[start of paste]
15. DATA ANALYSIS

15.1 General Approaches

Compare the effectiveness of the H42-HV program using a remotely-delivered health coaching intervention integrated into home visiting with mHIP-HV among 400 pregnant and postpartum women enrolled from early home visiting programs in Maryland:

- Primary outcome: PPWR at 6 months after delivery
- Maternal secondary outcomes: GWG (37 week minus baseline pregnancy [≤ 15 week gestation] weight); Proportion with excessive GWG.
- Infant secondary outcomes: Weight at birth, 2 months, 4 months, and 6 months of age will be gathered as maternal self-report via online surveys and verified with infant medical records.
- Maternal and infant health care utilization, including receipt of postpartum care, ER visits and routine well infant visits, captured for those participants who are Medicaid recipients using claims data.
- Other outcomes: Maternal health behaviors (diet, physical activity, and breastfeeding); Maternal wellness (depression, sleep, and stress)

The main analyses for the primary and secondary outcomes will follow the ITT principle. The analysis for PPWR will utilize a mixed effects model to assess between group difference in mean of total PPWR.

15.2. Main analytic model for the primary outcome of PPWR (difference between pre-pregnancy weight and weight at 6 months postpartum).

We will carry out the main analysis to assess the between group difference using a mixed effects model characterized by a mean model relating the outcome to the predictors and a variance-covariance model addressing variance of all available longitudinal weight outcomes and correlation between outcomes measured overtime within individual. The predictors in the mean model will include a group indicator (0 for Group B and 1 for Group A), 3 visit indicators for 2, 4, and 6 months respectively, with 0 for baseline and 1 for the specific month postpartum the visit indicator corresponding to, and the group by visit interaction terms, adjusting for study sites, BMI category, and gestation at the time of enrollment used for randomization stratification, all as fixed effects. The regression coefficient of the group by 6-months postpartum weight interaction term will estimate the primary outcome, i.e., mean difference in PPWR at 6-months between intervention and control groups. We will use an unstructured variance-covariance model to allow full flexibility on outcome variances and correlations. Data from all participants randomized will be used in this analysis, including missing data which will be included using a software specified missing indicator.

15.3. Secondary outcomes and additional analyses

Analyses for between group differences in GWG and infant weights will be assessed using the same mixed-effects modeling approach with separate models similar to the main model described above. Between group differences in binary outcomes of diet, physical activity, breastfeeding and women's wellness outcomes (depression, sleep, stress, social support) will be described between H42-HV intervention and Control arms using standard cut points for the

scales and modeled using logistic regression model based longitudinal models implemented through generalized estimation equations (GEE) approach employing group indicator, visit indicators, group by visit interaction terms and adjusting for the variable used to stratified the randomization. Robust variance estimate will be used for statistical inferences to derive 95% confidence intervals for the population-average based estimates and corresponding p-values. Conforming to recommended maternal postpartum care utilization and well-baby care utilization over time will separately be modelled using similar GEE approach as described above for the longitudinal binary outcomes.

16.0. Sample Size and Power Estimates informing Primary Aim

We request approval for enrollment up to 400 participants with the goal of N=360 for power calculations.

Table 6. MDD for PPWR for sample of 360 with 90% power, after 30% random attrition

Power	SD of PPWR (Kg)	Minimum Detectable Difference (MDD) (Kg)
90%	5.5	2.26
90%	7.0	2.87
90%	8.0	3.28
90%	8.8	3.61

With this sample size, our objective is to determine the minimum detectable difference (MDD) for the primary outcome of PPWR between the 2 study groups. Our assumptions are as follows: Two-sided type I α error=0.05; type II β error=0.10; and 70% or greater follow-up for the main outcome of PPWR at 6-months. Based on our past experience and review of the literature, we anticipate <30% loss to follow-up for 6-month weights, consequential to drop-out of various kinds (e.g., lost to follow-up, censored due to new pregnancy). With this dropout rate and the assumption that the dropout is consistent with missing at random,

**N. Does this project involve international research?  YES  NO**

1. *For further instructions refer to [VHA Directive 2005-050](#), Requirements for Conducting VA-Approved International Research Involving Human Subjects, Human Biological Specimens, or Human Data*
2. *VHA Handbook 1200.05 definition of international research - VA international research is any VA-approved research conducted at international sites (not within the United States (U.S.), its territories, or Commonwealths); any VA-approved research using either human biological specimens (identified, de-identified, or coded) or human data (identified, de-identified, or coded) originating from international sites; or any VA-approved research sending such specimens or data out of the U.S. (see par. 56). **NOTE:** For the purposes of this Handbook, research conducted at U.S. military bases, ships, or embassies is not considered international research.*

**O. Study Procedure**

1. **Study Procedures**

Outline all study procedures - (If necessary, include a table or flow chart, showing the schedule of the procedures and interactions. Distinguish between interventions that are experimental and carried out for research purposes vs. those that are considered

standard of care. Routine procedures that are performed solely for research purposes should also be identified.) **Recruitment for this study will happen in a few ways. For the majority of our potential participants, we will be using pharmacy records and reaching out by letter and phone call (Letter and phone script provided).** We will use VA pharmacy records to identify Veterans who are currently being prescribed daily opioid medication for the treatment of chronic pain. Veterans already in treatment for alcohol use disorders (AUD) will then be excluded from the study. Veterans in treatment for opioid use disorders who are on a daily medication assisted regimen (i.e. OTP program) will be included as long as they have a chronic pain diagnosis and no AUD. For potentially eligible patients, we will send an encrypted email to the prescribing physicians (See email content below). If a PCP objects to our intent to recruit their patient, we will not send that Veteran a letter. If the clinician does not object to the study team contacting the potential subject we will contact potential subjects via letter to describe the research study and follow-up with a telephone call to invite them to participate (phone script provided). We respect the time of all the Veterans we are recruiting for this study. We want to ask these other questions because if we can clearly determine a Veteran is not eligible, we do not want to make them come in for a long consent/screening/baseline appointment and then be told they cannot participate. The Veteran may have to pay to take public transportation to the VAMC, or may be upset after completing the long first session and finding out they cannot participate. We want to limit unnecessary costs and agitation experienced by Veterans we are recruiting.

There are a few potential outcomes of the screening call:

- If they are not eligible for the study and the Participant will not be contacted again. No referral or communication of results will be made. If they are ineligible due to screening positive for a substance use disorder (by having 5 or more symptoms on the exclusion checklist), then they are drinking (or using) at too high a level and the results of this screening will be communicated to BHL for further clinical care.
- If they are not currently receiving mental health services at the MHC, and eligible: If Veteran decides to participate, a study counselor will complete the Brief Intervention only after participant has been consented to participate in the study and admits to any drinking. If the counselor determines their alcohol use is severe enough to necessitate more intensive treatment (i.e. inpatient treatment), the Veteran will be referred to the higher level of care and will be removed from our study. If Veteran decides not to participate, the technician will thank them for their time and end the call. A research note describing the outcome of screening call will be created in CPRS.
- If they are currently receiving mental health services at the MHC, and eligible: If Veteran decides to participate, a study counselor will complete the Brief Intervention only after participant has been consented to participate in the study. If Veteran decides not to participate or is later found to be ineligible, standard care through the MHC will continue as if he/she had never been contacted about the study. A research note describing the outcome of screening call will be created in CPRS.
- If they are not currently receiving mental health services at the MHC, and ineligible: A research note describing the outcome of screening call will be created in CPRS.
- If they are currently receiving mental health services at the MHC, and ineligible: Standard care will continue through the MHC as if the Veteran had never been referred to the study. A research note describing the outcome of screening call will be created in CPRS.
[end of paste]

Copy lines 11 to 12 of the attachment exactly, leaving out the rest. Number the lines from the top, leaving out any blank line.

We will carry out the main analysis to assess the between group difference using a mixed effects model characterized by a mean model relating the outcome to the predictors and a variance-covariance model addressing variance of all available longitudinal weight outcomes and correlation between outcomes measured overtime within individual. The predictors in the mean model will include a group indicator (0 for Group B and 1 for Group A), 3 visit indicators for 2, 4, and 6 months respectively, with 0 for baseline and 1 for the specific month postpartum the visit indicator corresponding to, and the group by visit interaction terms, adjusting for study sites, BMI category, and gestation at the time of enrollment used for randomization stratification, all as fixed effects. The regression coefficient of the group by 6-months postpartum weight interaction term will estimate the primary outcome, i.e., mean difference in PPWR at 6-months between intervention and control groups. We will use an unstructured variance-covariance model to allow full flexibility on outcome variances and correlations. Data from all participants randomized will be used in this analysis, including missing data which will be included using a software specified missing indicator.

15.3. Secondary outcomes and additional analyses